The Tapping Reeve House and Litchfield Law School takes visitors on a journey through the 19th century life of a real student who came to Litchfield for an education at the Litchfield Law School or the Litchfield Female Academy. Through role-playing, hands-on areas, and interpretive exhibits, each visitor explores timeless issues of travel, communication, education, and community. The Litchfield Law School is the Nation’s first law school. Touring the school showcases the evolution of law education and instruction, while exploring how Litchfield became home to such a valuable institution.
Between 1774 and 1833 Tapping Reeve and his partner James Gould revolutionized the way law was taught in this country, educating over 1000 young men who became leaders in law, politics, education and business. The students at the Litchfield Law School played an important role in the foundations of American democracy. They were the sons and grandsons of the men who fought in the revolution and wrote the constitution and these young men took it as their duty and responsibility to make the document work. Tapping Reeve’s law school, noted The Litchfield Enquirer on November 11, 1830, “presents advantages enjoyed by few, if any, institutions of the kind of our country. It has sent forth into the world many gentlemen distinguished no less as Statesmen than Civilians.” Indeed, the school spawned 2 vice presidents, 101 United States congressmen, 28 United States senators, and 6 cabinet members, 3 justices of the United States Supreme Court, 14 governors, and 13 chief justices of state supreme courts. Many more graduates held state and local political office; others became leaders of the nation’s emerging corporate, mercantile, industrial, and financial establishments. More than 20 alumni of the school were the founders or early professors of new law schools.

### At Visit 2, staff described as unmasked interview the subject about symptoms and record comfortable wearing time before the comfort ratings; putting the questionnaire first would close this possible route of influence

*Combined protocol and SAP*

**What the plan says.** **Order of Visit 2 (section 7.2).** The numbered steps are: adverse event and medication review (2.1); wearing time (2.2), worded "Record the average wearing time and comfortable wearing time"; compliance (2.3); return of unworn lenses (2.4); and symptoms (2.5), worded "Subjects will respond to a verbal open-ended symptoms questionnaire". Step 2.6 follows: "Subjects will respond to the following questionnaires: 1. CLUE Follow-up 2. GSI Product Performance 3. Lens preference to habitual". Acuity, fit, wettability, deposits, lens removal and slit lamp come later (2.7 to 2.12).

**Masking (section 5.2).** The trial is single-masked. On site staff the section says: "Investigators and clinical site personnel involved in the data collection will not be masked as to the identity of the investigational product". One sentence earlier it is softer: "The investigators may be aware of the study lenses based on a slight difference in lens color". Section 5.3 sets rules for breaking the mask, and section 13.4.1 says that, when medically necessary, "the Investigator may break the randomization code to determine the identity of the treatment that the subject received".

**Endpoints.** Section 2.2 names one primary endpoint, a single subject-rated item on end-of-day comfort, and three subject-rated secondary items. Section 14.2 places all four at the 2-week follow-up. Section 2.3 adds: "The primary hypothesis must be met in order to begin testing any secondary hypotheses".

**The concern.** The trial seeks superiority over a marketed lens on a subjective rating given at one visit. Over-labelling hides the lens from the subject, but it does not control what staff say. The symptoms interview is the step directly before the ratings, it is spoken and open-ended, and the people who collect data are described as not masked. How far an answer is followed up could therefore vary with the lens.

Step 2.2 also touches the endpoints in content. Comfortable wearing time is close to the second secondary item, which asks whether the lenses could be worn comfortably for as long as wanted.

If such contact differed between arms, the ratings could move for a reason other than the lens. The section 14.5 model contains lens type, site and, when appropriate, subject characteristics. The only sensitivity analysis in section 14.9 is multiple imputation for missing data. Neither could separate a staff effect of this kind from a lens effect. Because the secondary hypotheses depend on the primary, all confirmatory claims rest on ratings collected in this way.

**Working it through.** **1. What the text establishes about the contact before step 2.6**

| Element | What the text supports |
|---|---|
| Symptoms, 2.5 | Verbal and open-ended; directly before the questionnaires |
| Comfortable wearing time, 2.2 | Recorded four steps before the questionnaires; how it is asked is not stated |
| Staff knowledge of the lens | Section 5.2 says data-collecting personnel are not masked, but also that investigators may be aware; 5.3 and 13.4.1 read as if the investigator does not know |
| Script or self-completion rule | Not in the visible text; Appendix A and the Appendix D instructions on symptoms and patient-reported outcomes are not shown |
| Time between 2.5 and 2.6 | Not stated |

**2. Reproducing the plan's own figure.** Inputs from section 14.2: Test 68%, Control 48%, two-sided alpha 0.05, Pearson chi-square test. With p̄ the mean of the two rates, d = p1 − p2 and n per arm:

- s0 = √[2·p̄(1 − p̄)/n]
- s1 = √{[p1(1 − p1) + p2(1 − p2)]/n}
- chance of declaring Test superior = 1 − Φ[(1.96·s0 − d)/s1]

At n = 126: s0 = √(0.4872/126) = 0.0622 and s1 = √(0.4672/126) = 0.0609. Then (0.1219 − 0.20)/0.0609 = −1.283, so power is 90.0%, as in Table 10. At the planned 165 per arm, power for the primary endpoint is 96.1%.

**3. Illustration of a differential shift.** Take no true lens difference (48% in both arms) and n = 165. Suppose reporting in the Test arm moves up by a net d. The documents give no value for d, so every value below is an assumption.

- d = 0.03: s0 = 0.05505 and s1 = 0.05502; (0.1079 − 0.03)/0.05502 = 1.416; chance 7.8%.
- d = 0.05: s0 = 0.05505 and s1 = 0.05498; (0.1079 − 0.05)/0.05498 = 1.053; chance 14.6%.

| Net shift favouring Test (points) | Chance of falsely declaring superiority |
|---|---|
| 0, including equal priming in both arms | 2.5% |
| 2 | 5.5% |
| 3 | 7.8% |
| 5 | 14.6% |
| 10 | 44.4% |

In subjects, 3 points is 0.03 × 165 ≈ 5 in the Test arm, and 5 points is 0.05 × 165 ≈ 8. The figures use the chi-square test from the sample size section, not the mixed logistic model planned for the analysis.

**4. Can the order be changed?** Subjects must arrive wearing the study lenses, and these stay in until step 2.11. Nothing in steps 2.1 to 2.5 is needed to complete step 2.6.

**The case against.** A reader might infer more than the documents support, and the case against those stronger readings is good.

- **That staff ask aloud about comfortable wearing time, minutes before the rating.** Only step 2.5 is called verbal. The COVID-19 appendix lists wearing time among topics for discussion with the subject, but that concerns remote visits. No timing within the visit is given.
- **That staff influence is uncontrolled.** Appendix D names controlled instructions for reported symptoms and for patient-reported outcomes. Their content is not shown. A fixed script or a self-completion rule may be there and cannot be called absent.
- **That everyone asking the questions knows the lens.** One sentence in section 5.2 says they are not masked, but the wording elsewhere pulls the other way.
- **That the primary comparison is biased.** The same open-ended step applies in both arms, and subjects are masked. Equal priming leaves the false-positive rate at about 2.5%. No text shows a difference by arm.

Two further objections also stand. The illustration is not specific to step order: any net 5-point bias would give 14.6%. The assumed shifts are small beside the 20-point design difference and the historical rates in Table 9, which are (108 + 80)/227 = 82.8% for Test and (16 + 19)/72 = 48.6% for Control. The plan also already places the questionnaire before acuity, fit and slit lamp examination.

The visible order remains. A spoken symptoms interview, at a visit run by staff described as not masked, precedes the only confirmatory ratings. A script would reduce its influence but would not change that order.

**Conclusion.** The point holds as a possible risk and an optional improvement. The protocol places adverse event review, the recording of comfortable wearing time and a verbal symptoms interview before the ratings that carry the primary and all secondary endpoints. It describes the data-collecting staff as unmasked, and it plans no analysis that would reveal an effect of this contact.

Visitors of all ages are encouraged to meet the students as they watch the introductory video Coming to Litchfield. Throughout the Tapping Reeve House, visitors can experience student life as they try on period clothes, make decisions about what supplies to buy, and vote on issues of the day.
Professor Katherine Hermes of Central Connecticut State University had this to say:
“If you want an experience that alters your perception of what a museum is like, humanizes the past, engages every member of your family, contributes to historical debate on an intelligent level, and offers a critical look at America’s early republic, come to Litchfield.” Connecticut History Volume 39 Number 2, Fall 2000
The Ledger is a database containing biographical information for students and instructors of the Litchfield Law School and Litchfield Female Academy. Details about what you will find can be found here.
This project made possible by